FOLLOWING METRA DELAYS, SEAN CASTEN & REP. CHERI BUSTOS MEET TO TALK INFRASTRUCTURE
Sean Casten & Rep. Cheri Bustos Host a Roundtable Discussion with Industry Experts on Infrastructure Needs in Illinois and the 6th Congressional District
TODAY, August 28, 2018 - 6th District Congressional Candidate Sean Casten and Congresswoman Cheri Bustos will lead a discussion on investing in Illinois and the 6th District’s infrastructure. They will be joined by leaders from the public transit, labor, and other transportation industry experts.
Following delays and overcrowding that plagued Metra’s commuter network Monday, today’s discussion takes on a sense of urgency.
Cheri Bustos serves on the House Transportation and Infrastructure Committee, Subcommittee on Highways and Transit, Subcommittee on Aviation, and as the Democratic Policy and Communications Committee Co-Chair.
WHO: Sean Casten; 6th District Congressional Candidate; Cheri Bustos, Congresswoman 17th District; Jack Franks, McHenry County Chairman; Steve Schlickman, Former Exec. Director of the Regional Transportation Authority; Kristi Lafleur, Former Exec. Director of the IL Tollway; Bob Guy, Legislative Director SMART Transportation Division; Debbie Halvorson, Owner American Eagle Logistics & Former Member of Congress.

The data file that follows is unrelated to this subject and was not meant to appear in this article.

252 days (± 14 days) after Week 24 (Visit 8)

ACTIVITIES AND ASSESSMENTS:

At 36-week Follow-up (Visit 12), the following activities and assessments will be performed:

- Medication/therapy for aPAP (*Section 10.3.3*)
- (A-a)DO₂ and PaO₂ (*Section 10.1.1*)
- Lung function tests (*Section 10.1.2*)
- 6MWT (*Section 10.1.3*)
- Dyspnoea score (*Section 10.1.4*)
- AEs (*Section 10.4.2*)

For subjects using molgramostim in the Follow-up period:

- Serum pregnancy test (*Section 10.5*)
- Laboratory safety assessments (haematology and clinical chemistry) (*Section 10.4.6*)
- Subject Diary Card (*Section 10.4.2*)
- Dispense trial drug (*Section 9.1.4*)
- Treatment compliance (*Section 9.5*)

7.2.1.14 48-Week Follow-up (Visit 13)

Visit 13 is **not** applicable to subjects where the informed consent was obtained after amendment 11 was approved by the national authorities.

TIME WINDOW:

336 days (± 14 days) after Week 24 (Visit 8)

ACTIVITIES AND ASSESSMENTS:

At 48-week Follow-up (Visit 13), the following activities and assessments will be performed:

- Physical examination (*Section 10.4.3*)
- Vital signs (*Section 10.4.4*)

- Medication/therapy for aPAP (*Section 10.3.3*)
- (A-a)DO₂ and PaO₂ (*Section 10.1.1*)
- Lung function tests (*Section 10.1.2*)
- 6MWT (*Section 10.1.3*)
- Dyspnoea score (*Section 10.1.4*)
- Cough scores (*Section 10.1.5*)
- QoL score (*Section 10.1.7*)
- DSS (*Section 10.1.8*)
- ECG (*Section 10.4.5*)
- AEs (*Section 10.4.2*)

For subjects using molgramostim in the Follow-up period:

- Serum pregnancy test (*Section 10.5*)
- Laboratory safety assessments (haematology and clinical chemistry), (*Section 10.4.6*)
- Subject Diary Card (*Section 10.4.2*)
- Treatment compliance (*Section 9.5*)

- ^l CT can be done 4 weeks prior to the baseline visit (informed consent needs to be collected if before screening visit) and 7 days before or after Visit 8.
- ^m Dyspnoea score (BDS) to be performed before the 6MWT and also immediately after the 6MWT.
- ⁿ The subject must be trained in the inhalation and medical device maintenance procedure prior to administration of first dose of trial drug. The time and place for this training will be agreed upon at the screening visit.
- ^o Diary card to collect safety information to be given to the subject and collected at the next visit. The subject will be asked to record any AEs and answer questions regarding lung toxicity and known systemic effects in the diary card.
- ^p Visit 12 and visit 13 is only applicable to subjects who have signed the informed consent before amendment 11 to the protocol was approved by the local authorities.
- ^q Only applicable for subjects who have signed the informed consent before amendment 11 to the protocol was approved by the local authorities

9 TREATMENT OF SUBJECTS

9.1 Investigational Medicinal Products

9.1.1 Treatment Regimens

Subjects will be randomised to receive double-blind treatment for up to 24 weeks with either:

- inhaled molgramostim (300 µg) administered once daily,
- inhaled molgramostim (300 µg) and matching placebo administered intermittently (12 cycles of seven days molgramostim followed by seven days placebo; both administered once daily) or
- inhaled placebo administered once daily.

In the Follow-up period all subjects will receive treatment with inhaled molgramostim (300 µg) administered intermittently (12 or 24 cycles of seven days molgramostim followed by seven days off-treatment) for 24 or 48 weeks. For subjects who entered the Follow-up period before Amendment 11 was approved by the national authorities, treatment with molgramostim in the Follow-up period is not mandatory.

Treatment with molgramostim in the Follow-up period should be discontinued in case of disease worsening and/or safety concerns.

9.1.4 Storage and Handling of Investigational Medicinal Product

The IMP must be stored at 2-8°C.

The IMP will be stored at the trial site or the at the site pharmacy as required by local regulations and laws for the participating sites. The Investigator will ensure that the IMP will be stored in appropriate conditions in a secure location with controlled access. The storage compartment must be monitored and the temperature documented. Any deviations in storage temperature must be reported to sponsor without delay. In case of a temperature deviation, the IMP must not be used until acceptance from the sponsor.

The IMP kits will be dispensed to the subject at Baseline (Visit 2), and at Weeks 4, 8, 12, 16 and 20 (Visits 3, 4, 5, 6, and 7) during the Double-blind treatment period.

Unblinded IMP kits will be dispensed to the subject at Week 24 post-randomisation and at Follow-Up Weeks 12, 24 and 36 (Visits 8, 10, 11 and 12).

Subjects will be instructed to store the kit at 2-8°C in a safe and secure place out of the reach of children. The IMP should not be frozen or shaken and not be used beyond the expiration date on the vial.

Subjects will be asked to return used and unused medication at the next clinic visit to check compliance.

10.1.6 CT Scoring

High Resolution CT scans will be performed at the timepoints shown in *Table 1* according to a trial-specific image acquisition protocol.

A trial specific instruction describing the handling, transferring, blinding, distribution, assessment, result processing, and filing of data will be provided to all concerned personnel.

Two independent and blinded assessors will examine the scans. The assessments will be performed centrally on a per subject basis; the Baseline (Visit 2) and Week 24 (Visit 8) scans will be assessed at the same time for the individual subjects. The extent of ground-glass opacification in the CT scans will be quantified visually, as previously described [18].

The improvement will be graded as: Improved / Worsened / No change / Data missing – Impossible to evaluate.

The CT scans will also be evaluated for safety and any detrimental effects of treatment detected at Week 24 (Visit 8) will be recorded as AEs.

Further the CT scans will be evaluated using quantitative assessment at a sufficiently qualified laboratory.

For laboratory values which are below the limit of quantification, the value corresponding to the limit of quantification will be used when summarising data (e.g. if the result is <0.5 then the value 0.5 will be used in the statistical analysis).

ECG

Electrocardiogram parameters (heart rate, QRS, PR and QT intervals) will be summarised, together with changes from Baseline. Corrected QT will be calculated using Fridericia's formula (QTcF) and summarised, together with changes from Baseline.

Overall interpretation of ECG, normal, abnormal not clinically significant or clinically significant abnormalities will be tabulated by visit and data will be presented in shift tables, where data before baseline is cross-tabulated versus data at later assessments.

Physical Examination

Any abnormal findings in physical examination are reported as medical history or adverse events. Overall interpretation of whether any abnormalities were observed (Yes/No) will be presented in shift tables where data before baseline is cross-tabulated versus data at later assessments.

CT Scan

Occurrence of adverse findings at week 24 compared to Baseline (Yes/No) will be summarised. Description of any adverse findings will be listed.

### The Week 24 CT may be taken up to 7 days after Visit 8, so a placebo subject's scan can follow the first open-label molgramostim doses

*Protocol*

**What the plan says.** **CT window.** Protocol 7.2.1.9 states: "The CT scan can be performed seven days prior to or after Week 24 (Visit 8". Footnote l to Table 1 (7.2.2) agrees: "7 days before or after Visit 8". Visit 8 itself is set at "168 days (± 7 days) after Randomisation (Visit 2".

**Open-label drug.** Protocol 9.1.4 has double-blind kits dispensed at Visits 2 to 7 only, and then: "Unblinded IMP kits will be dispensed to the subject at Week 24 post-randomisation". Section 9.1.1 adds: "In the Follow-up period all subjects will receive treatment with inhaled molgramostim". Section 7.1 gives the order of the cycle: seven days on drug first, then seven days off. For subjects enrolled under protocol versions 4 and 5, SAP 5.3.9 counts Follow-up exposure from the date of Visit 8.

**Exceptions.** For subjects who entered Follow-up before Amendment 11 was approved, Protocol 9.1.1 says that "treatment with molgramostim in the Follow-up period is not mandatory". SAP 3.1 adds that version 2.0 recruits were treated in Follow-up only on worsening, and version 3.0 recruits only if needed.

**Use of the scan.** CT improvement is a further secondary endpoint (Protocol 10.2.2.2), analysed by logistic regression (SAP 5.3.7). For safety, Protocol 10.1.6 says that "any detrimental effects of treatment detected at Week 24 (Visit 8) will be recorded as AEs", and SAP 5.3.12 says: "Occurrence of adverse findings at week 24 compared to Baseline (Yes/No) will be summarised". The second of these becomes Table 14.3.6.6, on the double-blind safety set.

WHAT: Roundtable discussion on investing in infrastructure in Illinois and the 6th Congressional District.
WHEN: TODAY, Tuesday, August 28, 2018
12:45 to 1:45pm CT
WHERE: SMART Headquarters
205 Alexandra Way, Carol Stream, IL 60188
This may have been planned in advance and they just got “lucky” with the timing, but it’s something that directly impacts the daily lives of thousands of Illinoisans. More officeholders and candidates ought to be weighing in about this stuff.
If it hasn’t already, a flier will soon be arriving in the mailboxes of many of Illinois’ approximately 400,000 public school teachers, state employees and municipal workers (including police officers and firefighters) informing them that their “legal rights as a government employee have changed.” […]
The flier was sent by the Illinois Policy Institute, a self-described free-market think tank with links to billionaires like Dick Uihlein, who are bankrolling campaigns for conservative candidates in Illinois and elsewhere.